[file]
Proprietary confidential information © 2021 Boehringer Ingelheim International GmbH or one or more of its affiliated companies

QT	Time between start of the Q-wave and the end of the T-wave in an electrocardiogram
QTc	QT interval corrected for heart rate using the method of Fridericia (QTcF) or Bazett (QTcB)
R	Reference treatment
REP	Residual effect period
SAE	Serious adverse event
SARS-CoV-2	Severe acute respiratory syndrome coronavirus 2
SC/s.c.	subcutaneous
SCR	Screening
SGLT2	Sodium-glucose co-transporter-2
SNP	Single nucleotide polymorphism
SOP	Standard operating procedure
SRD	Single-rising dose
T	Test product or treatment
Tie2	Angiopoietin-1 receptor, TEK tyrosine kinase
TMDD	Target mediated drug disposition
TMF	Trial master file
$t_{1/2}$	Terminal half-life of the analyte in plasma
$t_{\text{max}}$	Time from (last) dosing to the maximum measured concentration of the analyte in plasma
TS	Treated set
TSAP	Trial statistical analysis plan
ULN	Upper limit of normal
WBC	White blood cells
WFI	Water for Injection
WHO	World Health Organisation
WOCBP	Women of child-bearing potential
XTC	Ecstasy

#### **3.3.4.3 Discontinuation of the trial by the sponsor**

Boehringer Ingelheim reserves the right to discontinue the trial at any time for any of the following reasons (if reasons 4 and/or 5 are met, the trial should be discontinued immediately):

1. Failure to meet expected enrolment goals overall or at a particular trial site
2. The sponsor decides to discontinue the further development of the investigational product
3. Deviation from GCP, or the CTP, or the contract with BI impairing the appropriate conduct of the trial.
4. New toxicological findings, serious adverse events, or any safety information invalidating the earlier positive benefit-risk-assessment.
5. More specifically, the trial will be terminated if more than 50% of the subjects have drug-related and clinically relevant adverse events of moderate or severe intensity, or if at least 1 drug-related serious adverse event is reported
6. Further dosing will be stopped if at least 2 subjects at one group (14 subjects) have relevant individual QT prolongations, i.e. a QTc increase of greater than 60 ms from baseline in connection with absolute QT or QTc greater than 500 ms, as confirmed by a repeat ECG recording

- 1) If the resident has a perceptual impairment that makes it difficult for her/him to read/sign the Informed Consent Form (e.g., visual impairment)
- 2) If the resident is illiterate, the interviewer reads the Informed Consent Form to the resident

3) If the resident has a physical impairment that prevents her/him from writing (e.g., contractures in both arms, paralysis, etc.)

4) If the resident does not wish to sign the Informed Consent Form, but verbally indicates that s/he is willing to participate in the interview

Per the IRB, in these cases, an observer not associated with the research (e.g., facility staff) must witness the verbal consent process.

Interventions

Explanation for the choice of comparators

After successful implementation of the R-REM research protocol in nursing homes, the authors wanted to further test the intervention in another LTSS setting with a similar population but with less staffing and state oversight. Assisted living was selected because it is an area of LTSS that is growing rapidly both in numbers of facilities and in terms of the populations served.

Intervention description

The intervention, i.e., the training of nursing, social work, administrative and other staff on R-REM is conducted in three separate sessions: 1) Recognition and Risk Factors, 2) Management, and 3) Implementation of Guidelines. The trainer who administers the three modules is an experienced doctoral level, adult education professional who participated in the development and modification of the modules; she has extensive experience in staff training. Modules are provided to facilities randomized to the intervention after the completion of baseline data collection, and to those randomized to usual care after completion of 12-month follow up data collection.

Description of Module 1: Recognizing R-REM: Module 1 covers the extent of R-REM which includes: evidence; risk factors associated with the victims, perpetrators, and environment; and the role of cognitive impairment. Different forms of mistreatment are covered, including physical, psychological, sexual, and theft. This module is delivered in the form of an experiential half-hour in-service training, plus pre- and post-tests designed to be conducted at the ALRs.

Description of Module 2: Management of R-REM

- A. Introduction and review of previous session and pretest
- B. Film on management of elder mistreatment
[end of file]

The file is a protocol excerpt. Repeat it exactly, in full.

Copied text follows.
Proprietary confidential information © 2021 Boehringer Ingelheim International GmbH or one or more of its affiliated companies

QT	Time between start of the Q-wave and the end of the T-wave in an electrocardiogram
QTc	QT interval corrected for heart rate using the method of Fridericia (QTcF) or Bazett (QTcB)
R	Reference treatment
REP	Residual effect period
SAE	Serious adverse event
SARS-CoV-2	Severe acute respiratory syndrome coronavirus 2
SC/s.c.	subcutaneous
SCR	Screening
SGLT2	Sodium-glucose co-transporter-2
SNP	Single nucleotide polymorphism
SOP	Standard operating procedure
SRD	Single-rising dose
T	Test product or treatment
Tie2	Angiopoietin-1 receptor, TEK tyrosine kinase
TMDD	Target mediated drug disposition
TMF	Trial master file
$t_{1/2}$	Terminal half-life of the analyte in plasma
$t_{\text{max}}$	Time from (last) dosing to the maximum measured concentration of the analyte in plasma
TS	Treated set
TSAP	Trial statistical analysis plan
ULN	Upper limit of normal
WBC	White blood cells
WFI	Water for Injection
WHO	World Health Organisation
WOCBP	Women of child-bearing potential
XTC	Ecstasy

#### **3.3.4.3 Discontinuation of the trial by the sponsor**

Boehringer Ingelheim reserves the right to discontinue the trial at any time for any of the following reasons (if reasons 4 and/or 5 are met, the trial should be discontinued immediately):

1. Failure to meet expected enrolment goals overall or at a particular trial site
2. The sponsor decides to discontinue the further development of the investigational product
3. Deviation from GCP, or the CTP, or the contract with BI impairing the appropriate conduct of the trial.
4. New toxicological findings, serious adverse events, or any safety information invalidating the earlier positive benefit-risk-assessment.
5. More specifically, the trial will be terminated if more than 50% of the subjects have drug-related and clinically relevant adverse events of moderate or severe intensity, or if at least 1 drug-related serious adverse event is reported
6. Further dosing will be stopped if at least 2 subjects at one group (14 subjects) have relevant individual QT prolongations, i.e. a QTc increase of greater than 60 ms from baseline in connection with absolute QT or QTc greater than 500 ms, as confirmed by a repeat ECG recording

- 1) If the resident has a perceptual impairment that makes it difficult for her/him to read/sign the Informed Consent Form (e.g., visual impairment)
- 2) If the resident is illiterate, the interviewer reads the Informed Consent Form to the resident

3) If the resident has a physical impairment that prevents her/him from writing (e.g., contractures in both arms, paralysis, etc.)

4) If the resident does not wish to sign the Informed Consent Form, but verbally indicates that s/he is willing to participate in the interview

Per the IRB, in these cases, an observer not associated with the research (e.g., facility staff) must witness the verbal consent process.

Interventions

Explanation for the choice of comparators

After successful implementation of the R-REM research protocol in nursing homes, the authors wanted to further test the intervention in another LTSS setting with a similar population but with less staffing and state oversight. Assisted living was selected because it is an area of LTSS that is growing rapidly both in numbers of facilities and in terms of the populations served.

Intervention description

The intervention, i.e., the training of nursing, social work, administrative and other staff on R-REM is conducted in three separate sessions: 1) Recognition and Risk Factors, 2) Management, and 3) Implementation of Guidelines. The trainer who administers the three modules is an experienced doctoral level, adult education professional who participated in the development and modification of the modules; she has extensive experience in staff training. Modules are provided to facilities randomized to the intervention after the completion of baseline data collection, and to those randomized to usual care after completion of 12-month follow up data collection.

Description of Module 1: Recognizing R-REM: Module 1 covers the extent of R-REM which includes: evidence; risk factors associated with the victims, perpetrators, and environment; and the role of cognitive impairment. Different forms of mistreatment are covered, including physical, psychological, sexual, and theft. This module is delivered in the form of an experiential half-hour in-service training, plus pre- and post-tests designed to be conducted at the ALRs.

Description of Module 2: Management of R-REM

- A. Introduction and review of previous session and pretest
- B. Film on management of elder mistreatment